1 – 29: There is no reason to even think about drinking this stuff again.
30-49: I may drink it if someone else brewed it up, but I would not bother brewing it up myself let alone bother buying any.
50 – 59: I like something about it, and I may brew it up if I already have some, but I would not buy any more of it.
60 – 69: I like a few things about it, and I may buy it if the price is right.
70 – 79: This is a tea I enjoy and would drink fairly regularly as long as it is reasonably priced.
80 – 89: A tea I will drink as often as I can, and will likely try to buy some when I run out (as long as it’s affordable).
90 – 99: This has everything I look for in the best of teas: beauty in appearance, a delightful aroma, and most importantly, depth and yummy-ness in its flavor.
100: Perfect.

My primary interest is in artisan loose-leaf green tea, although I enjoy Chinese red (or Indian black) and white tea somewhat regularly (during the summer, iced ). Here and there I brew a few of the other true teas and an occasional herbal.

Since I choose to live on a very limited income (‘Voluntary Simplicity’), I have to be very conscience about how much I pay for tea. In reading their Tea Enthusiast’s books, Mary Lou and Robert J. Heiss sold me on the wonders of artisan teas. Thankfully I have found that there is affordable, artisan tea out there; it’s just like anything else that has true value: it takes hard work, dedication and at least a little persistence to find it.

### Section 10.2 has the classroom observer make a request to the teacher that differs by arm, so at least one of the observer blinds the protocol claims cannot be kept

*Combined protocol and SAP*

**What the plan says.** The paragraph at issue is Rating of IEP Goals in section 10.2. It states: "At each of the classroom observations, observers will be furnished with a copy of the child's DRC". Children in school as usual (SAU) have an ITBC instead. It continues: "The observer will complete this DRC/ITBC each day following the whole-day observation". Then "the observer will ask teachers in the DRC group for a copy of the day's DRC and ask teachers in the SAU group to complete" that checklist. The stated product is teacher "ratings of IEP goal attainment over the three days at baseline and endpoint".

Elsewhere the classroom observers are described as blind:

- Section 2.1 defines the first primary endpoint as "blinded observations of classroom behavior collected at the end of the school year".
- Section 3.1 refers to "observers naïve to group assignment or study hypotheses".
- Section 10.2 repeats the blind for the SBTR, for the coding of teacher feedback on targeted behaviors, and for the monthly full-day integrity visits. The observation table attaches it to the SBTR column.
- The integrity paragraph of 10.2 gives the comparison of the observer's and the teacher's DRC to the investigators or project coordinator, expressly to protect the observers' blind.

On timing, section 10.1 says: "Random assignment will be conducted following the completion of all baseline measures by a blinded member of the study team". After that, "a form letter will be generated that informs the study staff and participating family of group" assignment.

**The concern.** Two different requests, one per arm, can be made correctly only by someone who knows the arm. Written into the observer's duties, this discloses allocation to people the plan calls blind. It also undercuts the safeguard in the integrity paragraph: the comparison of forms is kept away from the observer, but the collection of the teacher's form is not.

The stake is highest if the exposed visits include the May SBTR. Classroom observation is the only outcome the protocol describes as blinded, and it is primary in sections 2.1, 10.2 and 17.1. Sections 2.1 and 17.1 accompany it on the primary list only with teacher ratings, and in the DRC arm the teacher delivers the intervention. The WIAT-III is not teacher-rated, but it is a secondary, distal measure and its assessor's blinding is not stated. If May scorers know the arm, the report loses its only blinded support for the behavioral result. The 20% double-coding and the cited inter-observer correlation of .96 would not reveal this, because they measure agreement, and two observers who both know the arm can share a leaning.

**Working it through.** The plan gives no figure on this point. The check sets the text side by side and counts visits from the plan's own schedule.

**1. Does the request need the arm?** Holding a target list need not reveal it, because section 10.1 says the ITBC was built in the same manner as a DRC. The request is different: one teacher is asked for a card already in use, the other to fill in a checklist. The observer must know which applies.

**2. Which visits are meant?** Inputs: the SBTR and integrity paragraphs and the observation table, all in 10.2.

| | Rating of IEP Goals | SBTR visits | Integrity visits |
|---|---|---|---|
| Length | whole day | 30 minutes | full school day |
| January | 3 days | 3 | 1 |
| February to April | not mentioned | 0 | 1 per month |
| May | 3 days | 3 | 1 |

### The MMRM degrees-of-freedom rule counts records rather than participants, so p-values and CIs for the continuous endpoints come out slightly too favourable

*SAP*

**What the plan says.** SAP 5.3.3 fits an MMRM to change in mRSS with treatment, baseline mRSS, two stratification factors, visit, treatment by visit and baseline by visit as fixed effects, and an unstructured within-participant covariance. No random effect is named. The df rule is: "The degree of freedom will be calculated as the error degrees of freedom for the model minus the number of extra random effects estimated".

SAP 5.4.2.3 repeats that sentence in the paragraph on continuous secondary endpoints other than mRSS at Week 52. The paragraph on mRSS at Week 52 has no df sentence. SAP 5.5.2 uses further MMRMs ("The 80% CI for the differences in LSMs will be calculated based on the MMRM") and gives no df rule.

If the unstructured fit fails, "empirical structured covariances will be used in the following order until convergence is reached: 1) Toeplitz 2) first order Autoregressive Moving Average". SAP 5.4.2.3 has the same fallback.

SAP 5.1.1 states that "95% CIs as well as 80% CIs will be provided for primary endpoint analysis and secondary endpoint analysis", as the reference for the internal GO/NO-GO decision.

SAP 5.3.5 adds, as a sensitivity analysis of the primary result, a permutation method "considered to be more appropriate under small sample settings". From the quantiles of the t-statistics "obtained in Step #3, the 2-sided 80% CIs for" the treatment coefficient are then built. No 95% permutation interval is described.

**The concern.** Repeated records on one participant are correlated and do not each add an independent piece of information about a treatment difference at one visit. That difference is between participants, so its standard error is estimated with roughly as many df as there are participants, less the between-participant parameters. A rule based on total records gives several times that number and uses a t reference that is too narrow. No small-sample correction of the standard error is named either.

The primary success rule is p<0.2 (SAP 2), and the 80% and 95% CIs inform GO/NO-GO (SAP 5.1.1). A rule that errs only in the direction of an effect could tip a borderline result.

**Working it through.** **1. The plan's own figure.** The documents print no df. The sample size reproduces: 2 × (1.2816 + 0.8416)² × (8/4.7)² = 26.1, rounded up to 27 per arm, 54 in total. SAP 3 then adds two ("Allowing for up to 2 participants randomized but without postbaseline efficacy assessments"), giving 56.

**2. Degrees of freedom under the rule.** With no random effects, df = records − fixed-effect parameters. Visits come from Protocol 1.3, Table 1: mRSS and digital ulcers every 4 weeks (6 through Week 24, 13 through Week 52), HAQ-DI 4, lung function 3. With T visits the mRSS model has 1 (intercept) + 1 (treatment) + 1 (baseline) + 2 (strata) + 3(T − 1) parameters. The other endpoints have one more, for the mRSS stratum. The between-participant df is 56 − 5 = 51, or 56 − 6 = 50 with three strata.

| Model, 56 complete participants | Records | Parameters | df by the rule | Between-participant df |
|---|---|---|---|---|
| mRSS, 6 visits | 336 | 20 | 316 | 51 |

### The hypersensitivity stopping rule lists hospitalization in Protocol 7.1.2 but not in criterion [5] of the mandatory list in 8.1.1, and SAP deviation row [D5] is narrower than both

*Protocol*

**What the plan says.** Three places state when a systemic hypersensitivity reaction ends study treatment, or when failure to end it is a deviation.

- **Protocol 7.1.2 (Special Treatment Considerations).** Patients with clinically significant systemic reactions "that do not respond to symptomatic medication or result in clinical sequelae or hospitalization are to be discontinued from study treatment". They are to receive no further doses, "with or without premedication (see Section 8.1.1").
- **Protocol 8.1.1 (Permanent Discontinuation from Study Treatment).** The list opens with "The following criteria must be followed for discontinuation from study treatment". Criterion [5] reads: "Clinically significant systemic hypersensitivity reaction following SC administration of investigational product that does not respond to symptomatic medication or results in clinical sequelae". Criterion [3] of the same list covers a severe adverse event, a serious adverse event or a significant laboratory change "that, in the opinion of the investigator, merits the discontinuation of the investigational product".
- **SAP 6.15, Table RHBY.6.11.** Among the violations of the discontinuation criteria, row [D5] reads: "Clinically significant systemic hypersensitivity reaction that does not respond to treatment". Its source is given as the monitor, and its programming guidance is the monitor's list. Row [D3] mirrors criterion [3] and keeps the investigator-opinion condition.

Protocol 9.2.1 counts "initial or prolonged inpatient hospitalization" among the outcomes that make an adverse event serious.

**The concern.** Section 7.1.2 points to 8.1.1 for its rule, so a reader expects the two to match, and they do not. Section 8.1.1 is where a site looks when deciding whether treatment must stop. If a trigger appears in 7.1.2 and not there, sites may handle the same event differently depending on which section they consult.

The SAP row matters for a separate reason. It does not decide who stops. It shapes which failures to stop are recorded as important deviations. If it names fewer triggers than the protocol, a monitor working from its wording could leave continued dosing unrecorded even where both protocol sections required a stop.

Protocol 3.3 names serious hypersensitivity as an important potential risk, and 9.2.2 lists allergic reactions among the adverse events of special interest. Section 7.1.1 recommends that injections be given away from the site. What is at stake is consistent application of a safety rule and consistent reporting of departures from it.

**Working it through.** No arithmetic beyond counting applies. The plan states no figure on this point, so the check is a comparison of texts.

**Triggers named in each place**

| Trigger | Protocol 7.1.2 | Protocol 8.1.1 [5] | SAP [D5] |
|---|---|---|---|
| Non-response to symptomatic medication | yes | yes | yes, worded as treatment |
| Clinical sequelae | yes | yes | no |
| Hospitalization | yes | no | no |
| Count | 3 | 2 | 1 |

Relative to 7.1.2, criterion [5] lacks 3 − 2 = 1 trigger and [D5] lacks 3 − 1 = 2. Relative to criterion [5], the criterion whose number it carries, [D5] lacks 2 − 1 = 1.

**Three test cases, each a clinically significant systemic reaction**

I came to tea out of a desire to find something to help calm and focus my mind as naturally as possible. My mind is very active, so to speak, and at times I find it very difficult to focus and keep myself centered. For years now I have been practicing Yoga daily along with others things to help me to stay relaxed and present, but I found I wanted a little something extra to help me start the day; the theanine in green tea seems to help me in this.

I have been enjoying loose-leaf tea since November of 2010.

I enjoy connecting with others about tea.

I drink Stevia with just about all of my tea (no sugar or artificial sweeteners).

I drink a pot of green tea every day in the AM (usually steeped three times over the course of the day), sharing it with my wife.

Each tea in my cupboard is carefully and colorfully labeled in a tin or in a jar that used to hold something else (I love to reuse things!) .

I have five teapots: a simple six-cup and four-cup ceramic (red/black/herbal teas), a glass Bodum – I don’t use the metal infuser/press anymore (greens), a 16 oz glass Victorian (to brew greens and whites, and to use as a pot to decant other teas into), and a Yixing (Pu-erh only).

I tend to be direct, straightforward and honest when I post anything to the discussion boards. I take the approach that everything I say is stated with the implied disclaimer: In My Humble Opinion (i.e. IMHO). I may occasionally emphasize this point, where appropriate. I view your comments in the same way. You are in no way obligated to read what I have posted. And I am in no way similarly obligated to you.

Sitting with my cup of tea I greet the day in anticipation of new discoveries along the way.

Location

Midwest, USA